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Consumption smoothing and the measured regressivity of consumption taxes

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  • Kartik B. Athreya
  • Devin Reilly

Abstract

In this article, we address two questions. First, how will a move to pure consumption taxation matter for aggregate outcomes? Second, how regressive are consumption taxes? We find as follows. First, a move to a consumption tax will increase savings taken into retirement but will not alter either labor supply or consumption variability substantially. Second, we show that regressivity is a measure that is quantitatively sensitive to the frequency of income being used. In particular, we show that when measures of tax incidence are based on annual income, successful consumption smoothing leads to the appearance of high regressivity. Our preferred measure, which is based on lifetime earnings, shows that consumption taxes are proportional taxes.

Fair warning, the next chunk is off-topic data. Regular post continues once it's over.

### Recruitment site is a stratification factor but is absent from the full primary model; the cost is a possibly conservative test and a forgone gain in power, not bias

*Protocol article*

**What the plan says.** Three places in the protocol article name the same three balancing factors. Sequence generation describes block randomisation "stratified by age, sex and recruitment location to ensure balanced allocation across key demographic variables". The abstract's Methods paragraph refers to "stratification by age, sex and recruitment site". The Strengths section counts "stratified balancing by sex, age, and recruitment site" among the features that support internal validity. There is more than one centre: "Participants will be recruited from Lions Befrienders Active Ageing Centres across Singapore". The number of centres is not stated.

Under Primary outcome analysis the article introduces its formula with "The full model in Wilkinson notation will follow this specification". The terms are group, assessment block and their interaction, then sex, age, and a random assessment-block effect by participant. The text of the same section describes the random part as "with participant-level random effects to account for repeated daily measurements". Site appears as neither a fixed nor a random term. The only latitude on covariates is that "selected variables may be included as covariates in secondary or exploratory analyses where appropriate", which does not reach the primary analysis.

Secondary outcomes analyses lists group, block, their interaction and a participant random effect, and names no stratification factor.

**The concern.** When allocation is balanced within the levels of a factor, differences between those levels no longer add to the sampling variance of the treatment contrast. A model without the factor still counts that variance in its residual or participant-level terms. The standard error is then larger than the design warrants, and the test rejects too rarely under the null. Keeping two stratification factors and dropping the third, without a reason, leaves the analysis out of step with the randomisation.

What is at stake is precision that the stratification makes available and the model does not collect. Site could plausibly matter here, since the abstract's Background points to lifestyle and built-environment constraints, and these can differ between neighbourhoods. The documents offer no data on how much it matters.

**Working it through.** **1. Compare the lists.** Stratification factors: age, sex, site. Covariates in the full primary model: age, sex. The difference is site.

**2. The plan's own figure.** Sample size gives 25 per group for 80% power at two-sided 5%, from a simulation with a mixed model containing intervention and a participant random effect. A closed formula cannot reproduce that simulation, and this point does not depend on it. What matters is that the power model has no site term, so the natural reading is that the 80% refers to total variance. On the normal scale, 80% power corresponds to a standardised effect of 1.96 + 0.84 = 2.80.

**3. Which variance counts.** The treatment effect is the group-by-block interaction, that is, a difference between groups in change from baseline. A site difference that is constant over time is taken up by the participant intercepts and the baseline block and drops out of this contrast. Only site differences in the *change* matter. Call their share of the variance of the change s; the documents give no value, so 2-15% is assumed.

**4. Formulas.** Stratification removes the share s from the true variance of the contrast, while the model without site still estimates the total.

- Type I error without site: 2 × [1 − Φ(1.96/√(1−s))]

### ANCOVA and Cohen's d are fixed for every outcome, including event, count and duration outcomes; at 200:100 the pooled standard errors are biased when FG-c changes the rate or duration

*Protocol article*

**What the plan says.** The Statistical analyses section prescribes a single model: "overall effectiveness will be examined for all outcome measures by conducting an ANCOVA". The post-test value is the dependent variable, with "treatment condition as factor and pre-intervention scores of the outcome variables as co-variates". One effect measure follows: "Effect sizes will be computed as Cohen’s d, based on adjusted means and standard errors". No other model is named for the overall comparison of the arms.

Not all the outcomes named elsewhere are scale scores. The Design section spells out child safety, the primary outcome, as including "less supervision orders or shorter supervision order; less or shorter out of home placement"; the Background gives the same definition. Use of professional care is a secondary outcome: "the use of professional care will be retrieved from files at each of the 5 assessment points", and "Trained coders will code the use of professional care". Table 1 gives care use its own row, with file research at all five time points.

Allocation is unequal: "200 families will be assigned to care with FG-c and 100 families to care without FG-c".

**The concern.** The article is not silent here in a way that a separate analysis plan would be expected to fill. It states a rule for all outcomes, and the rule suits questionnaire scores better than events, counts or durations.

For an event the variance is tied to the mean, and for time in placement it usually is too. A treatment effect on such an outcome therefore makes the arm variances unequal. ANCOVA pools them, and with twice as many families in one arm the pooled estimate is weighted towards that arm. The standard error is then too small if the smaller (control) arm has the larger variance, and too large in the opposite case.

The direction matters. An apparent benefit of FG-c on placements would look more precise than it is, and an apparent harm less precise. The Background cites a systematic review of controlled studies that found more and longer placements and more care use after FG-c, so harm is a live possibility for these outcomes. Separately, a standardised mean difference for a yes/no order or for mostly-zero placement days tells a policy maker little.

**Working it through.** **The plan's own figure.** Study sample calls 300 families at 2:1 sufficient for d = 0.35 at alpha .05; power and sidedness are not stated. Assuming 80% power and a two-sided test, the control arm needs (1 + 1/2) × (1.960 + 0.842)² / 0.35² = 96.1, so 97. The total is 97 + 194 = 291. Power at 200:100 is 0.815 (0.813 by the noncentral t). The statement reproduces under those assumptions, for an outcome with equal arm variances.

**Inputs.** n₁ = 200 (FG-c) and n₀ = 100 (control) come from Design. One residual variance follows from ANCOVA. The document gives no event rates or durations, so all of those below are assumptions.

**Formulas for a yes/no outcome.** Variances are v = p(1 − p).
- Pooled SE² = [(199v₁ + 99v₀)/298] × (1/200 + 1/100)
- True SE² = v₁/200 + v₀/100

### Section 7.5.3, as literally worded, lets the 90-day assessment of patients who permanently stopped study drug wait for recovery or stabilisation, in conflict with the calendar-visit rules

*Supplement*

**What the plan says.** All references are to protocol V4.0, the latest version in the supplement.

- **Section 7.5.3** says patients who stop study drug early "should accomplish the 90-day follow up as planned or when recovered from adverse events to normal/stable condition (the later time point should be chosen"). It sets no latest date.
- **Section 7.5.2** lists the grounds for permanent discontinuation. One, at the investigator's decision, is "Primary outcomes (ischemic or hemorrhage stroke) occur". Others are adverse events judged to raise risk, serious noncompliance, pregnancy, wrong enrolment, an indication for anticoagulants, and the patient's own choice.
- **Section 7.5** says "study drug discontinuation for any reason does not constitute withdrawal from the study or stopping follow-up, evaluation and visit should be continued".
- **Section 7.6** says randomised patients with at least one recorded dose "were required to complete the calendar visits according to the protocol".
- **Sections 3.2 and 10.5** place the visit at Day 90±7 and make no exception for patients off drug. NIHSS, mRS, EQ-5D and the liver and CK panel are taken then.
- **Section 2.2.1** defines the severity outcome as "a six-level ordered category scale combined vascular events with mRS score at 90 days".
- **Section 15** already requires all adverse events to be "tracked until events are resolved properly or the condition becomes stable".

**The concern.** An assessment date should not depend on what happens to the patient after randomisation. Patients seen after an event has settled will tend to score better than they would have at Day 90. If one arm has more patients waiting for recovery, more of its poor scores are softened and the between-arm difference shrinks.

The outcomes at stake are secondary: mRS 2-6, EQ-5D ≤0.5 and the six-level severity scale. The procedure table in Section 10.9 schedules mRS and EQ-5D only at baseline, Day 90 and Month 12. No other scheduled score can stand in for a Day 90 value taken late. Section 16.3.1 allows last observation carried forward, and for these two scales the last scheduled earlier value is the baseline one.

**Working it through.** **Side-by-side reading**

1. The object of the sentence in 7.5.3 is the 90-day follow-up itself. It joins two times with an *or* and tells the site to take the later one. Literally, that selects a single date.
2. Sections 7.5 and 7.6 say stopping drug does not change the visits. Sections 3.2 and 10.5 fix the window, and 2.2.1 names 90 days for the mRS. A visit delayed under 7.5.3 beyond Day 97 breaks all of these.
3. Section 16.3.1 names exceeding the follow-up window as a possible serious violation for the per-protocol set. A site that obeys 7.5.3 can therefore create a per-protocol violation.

Suggested Citation

  • Kartik B. Athreya & Devin Reilly, 2009. "Consumption smoothing and the measured regressivity of consumption taxes," Economic Quarterly, Federal Reserve Bank of Richmond, issue Win, pages 75-100.
  • Handle: RePEc:fip:fedreq:y:2009:i:win:p:75-100:n:v.95no.1
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    References listed on IDEAS

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    Citations

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    Cited by:

    1. Amir Ahmadi, Pooyan & Matthes, Christian & Wang, Mu-Chun, 2014. "Drifts, Volatilities and Impulse Responses Over the Last Century," Annual Conference 2014 (Hamburg): Evidence-based Economic Policy 100562, Verein für Socialpolitik / German Economic Association.
    2. Athreya, Kartik & Reilly, Devin & Simpson, Nicole B., 2014. "Single Mothers and the Earned Income Tax Credit: Insurance Without Disincentives?," IZA Discussion Papers 8114, Institute for the Study of Labor (IZA).

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    Keywords

    Taxation ; Consumption (Economics);

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